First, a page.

Standing the Test of Time
21st June 2019
We love embroidery books. Whether they are brand new publications with exquisite photography and inspiring projects or old favourites that we’ve had on our shelves for years, needlework books are indispensable. But recently we picked up a tiny, tattered copy of The Complete Encyclopedia of Needlework by Thérèse de Dillmont. Resembling a small brick, the cover hanging on by a few threads, we realised that all of the wonderful books we enjoy now have this book and its few contemporaries to thank.
Encyclopedia of Needlework by Th. De Dillmont (source)
Ms. de Dillmont was born near Vienna in 1846. The daughter of privileged parents, she learnt embroidery at a specialised school and, upon completing her education, decided to open her very own embroidery school and shop with her sister. The shop stocked fabric and threads as well as patterns, some of which must have been designed by Thérèse, if her later career is anything to go by.
When she left the shop, she moved to France and began to compile what can still be regarded as one of the most definitive needlework references of all time. Although she was working at a time when copyright laws barely existed, and therefore benefitted from being able to freely borrow information from other periodicals and publications, this should in no way detract from the sheer volume of knowledge required to put this book together.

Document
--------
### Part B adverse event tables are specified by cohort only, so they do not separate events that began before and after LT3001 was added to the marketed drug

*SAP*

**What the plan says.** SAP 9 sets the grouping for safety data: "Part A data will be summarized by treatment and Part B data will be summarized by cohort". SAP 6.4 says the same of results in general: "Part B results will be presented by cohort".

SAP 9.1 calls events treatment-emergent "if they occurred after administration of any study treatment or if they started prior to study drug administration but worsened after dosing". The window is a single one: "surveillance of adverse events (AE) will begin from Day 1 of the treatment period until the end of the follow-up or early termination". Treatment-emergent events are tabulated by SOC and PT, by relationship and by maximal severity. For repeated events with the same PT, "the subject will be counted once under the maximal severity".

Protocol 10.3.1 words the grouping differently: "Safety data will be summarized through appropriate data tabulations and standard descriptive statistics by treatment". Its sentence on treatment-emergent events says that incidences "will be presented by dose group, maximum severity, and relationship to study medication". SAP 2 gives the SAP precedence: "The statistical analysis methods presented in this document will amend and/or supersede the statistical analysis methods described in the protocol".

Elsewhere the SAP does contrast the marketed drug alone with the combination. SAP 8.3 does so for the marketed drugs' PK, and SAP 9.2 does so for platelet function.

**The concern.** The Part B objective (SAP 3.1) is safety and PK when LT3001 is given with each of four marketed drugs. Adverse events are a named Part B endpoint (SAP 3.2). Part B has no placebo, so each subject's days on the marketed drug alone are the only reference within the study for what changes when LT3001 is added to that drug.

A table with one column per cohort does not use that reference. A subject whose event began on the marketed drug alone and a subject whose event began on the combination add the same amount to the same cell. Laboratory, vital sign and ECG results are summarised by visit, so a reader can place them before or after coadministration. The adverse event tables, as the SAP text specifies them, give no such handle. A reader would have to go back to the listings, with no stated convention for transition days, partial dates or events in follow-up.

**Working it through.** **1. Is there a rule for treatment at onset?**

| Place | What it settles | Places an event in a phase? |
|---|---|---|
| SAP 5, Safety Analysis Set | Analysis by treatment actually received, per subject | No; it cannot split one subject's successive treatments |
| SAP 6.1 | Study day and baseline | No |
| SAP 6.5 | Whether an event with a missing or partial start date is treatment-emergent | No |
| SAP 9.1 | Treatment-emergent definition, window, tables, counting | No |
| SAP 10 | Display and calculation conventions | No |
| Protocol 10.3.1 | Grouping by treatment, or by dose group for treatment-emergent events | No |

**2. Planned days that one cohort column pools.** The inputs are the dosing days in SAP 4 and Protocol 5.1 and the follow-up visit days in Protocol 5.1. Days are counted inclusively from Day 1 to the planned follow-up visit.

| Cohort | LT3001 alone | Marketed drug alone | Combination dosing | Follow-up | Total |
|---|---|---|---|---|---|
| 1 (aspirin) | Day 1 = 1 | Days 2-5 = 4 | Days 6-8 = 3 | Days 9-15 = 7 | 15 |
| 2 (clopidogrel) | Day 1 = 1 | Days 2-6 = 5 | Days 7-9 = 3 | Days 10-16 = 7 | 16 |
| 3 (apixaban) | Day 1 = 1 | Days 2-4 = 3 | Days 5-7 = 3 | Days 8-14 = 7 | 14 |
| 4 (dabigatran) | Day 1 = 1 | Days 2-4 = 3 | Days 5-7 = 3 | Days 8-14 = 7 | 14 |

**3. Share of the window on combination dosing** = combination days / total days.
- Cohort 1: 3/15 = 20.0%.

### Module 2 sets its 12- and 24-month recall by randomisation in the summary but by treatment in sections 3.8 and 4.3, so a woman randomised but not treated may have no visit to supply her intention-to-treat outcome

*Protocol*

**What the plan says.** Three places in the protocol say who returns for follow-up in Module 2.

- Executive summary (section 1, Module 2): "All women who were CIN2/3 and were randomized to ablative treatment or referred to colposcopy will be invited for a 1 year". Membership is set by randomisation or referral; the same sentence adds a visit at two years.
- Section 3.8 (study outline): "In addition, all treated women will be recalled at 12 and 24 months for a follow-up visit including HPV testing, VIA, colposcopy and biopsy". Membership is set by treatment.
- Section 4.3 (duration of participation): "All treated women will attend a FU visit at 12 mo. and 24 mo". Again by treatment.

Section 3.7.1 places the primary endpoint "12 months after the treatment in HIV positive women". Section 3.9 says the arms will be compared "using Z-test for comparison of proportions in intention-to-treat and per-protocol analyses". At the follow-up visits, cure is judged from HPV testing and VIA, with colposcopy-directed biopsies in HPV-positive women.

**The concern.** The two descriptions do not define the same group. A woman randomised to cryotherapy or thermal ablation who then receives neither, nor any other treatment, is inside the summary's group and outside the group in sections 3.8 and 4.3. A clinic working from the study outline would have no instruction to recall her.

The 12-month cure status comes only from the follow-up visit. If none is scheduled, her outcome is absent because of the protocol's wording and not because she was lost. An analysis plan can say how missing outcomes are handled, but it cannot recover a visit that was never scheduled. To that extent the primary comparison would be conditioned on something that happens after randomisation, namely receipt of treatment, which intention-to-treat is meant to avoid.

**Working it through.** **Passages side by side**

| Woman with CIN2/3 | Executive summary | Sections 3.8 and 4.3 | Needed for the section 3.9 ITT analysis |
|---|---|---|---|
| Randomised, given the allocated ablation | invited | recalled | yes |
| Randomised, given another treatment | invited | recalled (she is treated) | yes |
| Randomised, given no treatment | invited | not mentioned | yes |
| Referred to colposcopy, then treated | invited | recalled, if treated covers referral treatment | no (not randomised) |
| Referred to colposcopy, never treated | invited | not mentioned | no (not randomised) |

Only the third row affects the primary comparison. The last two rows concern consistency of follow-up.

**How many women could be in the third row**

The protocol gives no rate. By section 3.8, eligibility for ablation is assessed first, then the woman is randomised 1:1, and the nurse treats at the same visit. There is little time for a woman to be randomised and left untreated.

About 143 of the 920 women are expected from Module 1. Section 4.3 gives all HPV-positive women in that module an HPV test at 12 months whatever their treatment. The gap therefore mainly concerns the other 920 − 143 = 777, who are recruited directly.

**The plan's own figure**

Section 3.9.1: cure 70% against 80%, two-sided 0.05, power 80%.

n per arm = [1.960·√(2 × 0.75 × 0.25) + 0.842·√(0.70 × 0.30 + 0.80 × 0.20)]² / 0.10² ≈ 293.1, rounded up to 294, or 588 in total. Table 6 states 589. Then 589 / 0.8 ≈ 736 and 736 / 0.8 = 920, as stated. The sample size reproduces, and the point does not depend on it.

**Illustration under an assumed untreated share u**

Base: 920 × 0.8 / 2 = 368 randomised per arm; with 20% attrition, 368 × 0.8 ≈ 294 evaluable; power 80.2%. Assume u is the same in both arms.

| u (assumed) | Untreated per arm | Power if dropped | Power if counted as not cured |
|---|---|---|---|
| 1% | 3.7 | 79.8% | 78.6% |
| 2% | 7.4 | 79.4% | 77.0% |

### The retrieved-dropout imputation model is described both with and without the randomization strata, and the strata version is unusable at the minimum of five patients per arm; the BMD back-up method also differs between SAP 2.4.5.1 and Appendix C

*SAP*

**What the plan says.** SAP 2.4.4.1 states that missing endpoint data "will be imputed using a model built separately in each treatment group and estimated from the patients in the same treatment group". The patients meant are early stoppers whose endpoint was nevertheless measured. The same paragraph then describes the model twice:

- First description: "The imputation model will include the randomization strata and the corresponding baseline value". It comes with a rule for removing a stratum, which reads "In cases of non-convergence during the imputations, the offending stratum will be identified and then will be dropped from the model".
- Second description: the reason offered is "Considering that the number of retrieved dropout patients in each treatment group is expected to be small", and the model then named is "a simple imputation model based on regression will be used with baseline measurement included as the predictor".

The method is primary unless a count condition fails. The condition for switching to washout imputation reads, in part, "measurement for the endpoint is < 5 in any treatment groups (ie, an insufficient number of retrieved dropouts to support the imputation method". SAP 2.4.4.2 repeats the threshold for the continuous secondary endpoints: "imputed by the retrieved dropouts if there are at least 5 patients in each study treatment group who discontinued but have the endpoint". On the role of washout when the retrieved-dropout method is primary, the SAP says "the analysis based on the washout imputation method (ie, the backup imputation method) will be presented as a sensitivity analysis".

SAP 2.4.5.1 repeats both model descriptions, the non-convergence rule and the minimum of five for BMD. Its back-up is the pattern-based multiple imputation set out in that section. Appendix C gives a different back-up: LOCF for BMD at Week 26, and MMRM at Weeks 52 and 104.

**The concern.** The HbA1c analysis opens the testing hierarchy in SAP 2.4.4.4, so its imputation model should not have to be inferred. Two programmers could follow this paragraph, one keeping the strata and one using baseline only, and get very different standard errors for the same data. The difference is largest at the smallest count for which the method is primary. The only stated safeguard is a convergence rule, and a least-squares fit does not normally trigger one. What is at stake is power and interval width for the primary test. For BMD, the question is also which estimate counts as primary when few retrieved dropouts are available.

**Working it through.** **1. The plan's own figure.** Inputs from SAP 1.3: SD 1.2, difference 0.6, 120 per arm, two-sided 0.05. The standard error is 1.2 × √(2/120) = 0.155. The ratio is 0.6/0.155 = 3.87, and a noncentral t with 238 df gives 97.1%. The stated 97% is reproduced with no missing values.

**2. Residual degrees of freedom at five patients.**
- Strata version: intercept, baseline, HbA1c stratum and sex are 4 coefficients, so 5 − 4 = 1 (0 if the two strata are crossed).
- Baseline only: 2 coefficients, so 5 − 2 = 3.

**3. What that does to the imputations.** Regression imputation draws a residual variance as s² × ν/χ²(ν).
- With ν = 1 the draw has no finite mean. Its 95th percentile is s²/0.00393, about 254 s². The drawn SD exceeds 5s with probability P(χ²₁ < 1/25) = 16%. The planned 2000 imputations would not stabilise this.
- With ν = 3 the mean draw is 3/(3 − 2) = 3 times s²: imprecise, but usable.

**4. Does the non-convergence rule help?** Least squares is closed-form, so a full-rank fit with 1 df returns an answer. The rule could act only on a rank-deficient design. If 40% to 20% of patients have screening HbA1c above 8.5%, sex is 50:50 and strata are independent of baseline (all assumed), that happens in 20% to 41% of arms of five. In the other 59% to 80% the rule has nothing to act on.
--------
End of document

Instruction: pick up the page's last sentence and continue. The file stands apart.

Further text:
Thérèse caught the eye of Jean Dollfus, founder of a new French thread company now known as DMC.
Soon she was working with DMC who capitalised on her name to produce a series of guides, pamphlets and booklets on various types of embroidery and needlework. In fact, they were so invested in her name that when she married, DMC were terribly upset and expressed their disproval.
Tragically Thérèse died soon after her marriage, however her niece, who apparently carried the same name, continued to work with DMC and was required to sign a contract stating that she wouldn’t marry, and she wouldn’t change her name! Now that’s commitment to the cause.
Therese de Dillmont and one of the drawings from her extensive needlework guide (source)
Today, many embroiderers still refer to the original Encyclopedia. It has been reprinted, translated and reused more than almost any needlework book in history. Much of Thérèse’s work for DMC is also available online through the antique pattern library (www.antiquepatternlibrary.org) and although some of the designs are a little dated, we feel there is a timelessness about her work which continues to inspire and instruct today.
We’re sure Thérèse would be very happy to see her work being referred to generations after her death. In 2019, picking up that densely typewritten volume from which emanates a delicious smell of old book, and which might carry an ink written inscription harking back to the young lady who received this specific volume 50, 80 or even 100 years ago, we can’t help but derive inspiration and pleasure. And we send a little word of thanks to the woman who started it all.